21 Body Composition

Body composition is defined as the body’s relative amount of fat-free mass (FFM) and fat mass (FM) and is generally expressed as a percentage of total body weight. FFM includes bones, muscles, ligaments, body fluids and other organs, while FM is limited to fat tissue.

Body Weight versus Body Composition

Tracking weight can be helpful, but body composition measurements help separate a person’s actual weight from the weight that could be unhealthy. For example, an individual who weighs 200 pounds and has 8% body fat, such as an athlete, only carries around 16 pounds of FM. However, a 200-pound person who has a sedentary lifestyle and a body composition of 20%, carries 40 pounds of FM. Weight alone, in this case, does not distinguish between FFM and FM and would suggest both individuals have similar health. As body fat percentage increases, the potential for various diseases also increases significantly.

According to the National Institute of Health (NIH), a wide array of diseases can be linked to excessive body fat including:

  • Type II Diabetes
  • Hypertension
  • Cancer
  • Cerebrovascular Disease (Stroke)
  • Cardiovascular Disease
  • Metabolic Syndrome
  • Lung Disorders
  • Sleep Apnea
  • Asthma
  • Musculoskeletal Diseases
  • Osteoarthritis
  • Gout
  • Gallbladder Disease
  • Pancreatitis
  • Non-Alcohol Fatty Liver Disease
  • Dementia
  • Psychological Problems and Quality of Life
  • Kidney Disease
  • Pregnancy Problems

How Much Fat is Needed?

Fat storage in the body consists of two types of fat: essential and nonessential fat. Essential fat is the minimal amount of fat necessary for normal physiological function. For males and females, essential fat values are typically considered to be 3% and 12%, respectively. Fat above the minimal amount is referred to as non-essential fat. It is generally accepted that an overall range of 10-22% for men and 20-32% for women is considered satisfactory for good health. A body composition within the recommended range suggests a person has less risk of developing obesity-related diseases, such as diabetes, high blood pressure, and even some cancers.

A woman’s essential fat range is naturally greater than a man’s because of fat deposits in breasts, uterus and sex-specific sites. In both males and females, non-essential fat reserves can be healthy, especially in providing substantial amounts of energy.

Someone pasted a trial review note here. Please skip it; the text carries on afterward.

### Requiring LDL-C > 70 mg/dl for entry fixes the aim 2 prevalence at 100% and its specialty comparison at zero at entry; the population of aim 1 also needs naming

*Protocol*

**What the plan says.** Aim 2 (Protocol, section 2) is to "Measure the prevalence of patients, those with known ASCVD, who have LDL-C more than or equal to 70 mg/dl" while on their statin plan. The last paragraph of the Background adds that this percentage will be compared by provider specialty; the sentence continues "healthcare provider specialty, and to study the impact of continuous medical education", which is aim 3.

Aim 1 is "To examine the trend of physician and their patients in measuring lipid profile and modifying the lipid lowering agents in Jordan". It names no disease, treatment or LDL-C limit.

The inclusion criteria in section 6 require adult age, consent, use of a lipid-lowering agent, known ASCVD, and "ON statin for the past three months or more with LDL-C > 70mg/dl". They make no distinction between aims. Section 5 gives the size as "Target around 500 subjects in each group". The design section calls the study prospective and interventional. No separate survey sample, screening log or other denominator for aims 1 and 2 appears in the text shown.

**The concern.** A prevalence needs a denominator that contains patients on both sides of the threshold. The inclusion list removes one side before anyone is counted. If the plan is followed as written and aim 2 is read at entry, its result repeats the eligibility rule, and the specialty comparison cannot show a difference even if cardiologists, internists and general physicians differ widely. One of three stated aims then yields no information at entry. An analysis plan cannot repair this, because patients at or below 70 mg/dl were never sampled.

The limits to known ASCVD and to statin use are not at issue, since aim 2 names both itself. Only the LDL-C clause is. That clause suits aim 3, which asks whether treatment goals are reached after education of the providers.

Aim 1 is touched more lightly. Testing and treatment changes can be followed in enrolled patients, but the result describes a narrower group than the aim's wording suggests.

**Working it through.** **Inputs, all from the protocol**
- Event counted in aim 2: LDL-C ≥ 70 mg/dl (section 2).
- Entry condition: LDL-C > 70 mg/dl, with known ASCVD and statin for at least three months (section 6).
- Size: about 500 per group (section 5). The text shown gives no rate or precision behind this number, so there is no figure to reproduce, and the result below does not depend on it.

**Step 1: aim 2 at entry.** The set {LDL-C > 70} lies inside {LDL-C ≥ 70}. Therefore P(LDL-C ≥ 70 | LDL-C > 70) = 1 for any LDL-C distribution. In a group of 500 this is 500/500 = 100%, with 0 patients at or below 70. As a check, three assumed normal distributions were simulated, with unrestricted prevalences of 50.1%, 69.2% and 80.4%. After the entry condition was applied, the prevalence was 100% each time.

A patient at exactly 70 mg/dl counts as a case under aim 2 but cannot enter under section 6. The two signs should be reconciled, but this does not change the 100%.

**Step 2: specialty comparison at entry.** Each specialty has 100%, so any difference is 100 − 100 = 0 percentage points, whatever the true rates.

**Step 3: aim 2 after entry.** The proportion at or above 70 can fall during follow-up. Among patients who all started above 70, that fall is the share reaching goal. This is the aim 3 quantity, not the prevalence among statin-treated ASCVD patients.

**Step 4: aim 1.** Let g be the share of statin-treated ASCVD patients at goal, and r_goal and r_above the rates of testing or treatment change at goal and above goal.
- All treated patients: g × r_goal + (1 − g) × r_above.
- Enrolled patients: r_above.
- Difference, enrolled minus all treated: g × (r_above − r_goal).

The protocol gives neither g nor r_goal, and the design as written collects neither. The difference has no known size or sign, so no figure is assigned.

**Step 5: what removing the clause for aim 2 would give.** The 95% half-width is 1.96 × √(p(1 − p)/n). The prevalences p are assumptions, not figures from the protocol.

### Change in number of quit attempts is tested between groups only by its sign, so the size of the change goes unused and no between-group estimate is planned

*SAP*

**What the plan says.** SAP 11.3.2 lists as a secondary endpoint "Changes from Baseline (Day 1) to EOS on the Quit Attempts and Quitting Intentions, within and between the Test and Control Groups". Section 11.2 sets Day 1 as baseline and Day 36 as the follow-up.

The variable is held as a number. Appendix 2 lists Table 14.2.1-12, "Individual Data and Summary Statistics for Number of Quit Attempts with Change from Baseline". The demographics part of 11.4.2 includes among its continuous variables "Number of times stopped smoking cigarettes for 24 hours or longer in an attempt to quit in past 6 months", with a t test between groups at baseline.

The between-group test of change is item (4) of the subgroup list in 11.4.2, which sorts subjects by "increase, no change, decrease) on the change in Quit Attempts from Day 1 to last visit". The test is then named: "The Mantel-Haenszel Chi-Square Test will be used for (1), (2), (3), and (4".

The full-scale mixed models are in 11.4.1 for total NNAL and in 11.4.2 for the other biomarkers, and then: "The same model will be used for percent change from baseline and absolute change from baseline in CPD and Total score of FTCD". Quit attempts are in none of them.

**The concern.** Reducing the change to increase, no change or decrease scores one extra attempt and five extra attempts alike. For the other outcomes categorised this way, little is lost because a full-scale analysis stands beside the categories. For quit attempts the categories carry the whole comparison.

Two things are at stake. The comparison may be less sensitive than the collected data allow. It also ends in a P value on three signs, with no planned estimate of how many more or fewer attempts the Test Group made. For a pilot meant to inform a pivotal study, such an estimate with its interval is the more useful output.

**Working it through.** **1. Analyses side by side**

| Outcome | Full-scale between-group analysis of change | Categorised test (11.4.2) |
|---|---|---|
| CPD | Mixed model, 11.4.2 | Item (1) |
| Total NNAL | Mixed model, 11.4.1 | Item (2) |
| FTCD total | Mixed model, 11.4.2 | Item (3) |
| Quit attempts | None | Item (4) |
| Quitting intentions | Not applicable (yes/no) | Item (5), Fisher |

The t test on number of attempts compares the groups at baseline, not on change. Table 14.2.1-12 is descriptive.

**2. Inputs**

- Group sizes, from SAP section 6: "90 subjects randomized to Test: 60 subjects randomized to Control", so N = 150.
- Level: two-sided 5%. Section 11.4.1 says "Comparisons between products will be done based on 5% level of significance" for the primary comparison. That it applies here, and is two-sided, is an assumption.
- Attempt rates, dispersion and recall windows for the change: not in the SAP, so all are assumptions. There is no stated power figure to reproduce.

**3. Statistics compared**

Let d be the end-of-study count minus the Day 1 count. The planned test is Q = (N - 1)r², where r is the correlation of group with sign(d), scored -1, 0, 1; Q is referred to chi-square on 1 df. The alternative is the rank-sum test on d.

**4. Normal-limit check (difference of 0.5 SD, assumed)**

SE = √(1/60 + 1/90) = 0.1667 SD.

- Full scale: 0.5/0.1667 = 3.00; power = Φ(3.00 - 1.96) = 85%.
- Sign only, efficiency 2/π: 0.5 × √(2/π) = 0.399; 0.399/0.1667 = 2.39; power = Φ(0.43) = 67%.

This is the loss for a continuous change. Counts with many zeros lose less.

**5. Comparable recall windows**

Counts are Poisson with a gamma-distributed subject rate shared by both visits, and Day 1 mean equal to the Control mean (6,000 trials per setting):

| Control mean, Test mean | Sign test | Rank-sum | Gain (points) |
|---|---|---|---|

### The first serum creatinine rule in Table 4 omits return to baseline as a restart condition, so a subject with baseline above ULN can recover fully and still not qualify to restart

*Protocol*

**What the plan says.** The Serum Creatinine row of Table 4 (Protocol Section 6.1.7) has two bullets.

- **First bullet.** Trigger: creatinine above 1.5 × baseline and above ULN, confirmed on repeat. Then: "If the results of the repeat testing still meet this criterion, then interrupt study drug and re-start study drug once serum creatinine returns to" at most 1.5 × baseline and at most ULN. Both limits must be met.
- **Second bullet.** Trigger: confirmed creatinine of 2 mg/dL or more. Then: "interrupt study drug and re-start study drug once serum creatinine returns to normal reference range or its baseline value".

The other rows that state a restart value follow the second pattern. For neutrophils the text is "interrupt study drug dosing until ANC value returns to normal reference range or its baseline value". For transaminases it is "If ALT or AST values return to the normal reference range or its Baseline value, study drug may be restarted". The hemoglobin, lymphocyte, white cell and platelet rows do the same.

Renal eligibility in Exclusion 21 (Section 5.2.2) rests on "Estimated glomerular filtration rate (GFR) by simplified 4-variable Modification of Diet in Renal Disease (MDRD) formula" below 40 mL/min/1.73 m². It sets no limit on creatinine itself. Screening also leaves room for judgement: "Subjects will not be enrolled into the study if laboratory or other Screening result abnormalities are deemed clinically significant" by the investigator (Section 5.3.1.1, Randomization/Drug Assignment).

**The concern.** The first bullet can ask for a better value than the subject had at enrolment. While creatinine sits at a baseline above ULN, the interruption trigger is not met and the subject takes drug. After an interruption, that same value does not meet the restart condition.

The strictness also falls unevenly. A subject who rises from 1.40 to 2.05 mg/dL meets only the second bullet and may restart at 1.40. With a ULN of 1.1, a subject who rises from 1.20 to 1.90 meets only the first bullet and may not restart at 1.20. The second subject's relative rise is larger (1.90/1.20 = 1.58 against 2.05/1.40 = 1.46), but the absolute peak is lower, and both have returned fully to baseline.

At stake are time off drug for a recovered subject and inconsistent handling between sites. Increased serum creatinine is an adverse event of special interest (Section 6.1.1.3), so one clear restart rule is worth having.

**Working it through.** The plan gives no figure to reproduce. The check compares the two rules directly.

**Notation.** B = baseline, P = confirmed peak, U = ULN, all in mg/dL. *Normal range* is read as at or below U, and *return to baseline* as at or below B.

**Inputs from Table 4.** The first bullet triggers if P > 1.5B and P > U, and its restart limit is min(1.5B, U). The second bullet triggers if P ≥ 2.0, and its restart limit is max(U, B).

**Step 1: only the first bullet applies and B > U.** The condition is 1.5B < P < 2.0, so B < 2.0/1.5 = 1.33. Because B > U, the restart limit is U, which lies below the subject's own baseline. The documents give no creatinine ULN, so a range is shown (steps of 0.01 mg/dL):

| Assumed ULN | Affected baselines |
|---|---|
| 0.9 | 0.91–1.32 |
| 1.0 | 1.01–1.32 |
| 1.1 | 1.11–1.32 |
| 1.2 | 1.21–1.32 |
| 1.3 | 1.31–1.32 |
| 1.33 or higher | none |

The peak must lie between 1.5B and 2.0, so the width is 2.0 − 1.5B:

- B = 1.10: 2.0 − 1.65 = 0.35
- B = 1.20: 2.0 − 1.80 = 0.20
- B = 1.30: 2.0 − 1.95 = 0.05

Excessive body fat is categorized by the terms overweight and obesity. These terms indicate health risks. Overweight is defined as the accumulation of non-essential body fat to the point that it adversely affects health. According to the American College of Sports Medicine (ACSM), the threshold for being characterized as overweight is having a body composition of FM greater than 32% and 19% for females and males, aged 20-39, respectively. Obesity is characterized by excessive accumulation of body fat and can be defined as a more serious degree of being overweight. Classifications of obesity begin at body composition of FM greater than 39% and 25% in females and males, aged 20-39, respectively.


It is important to note that body composition as one of the five components of fitness is influences by the other four components (cardiorespiratory fitness, muscular strength, muscular endurance, and flexibility). The more we focus on the other four components (in addition to healthy nutrition) the more we can improve body composition.



Dawn Markell & Diane Peterson, Health and Fitness for Life. MHCC Library Press. Sept 4, 2019. https://mhcc.pressbooks.pub/hpe295

North Carolina State University Department of Health and Exercise Studies. Health and Exercise Wellbeing (8th.ed.). Plymouth, MI: Hayden McNeil.


Icon for the Creative Commons Attribution-NonCommercial-ShareAlike 4.0 International License

Skiing and Snowboarding Copyright © by Dr. Renee Harrington is licensed under a Creative Commons Attribution-NonCommercial-ShareAlike 4.0 International License, except where otherwise noted.

Share This Book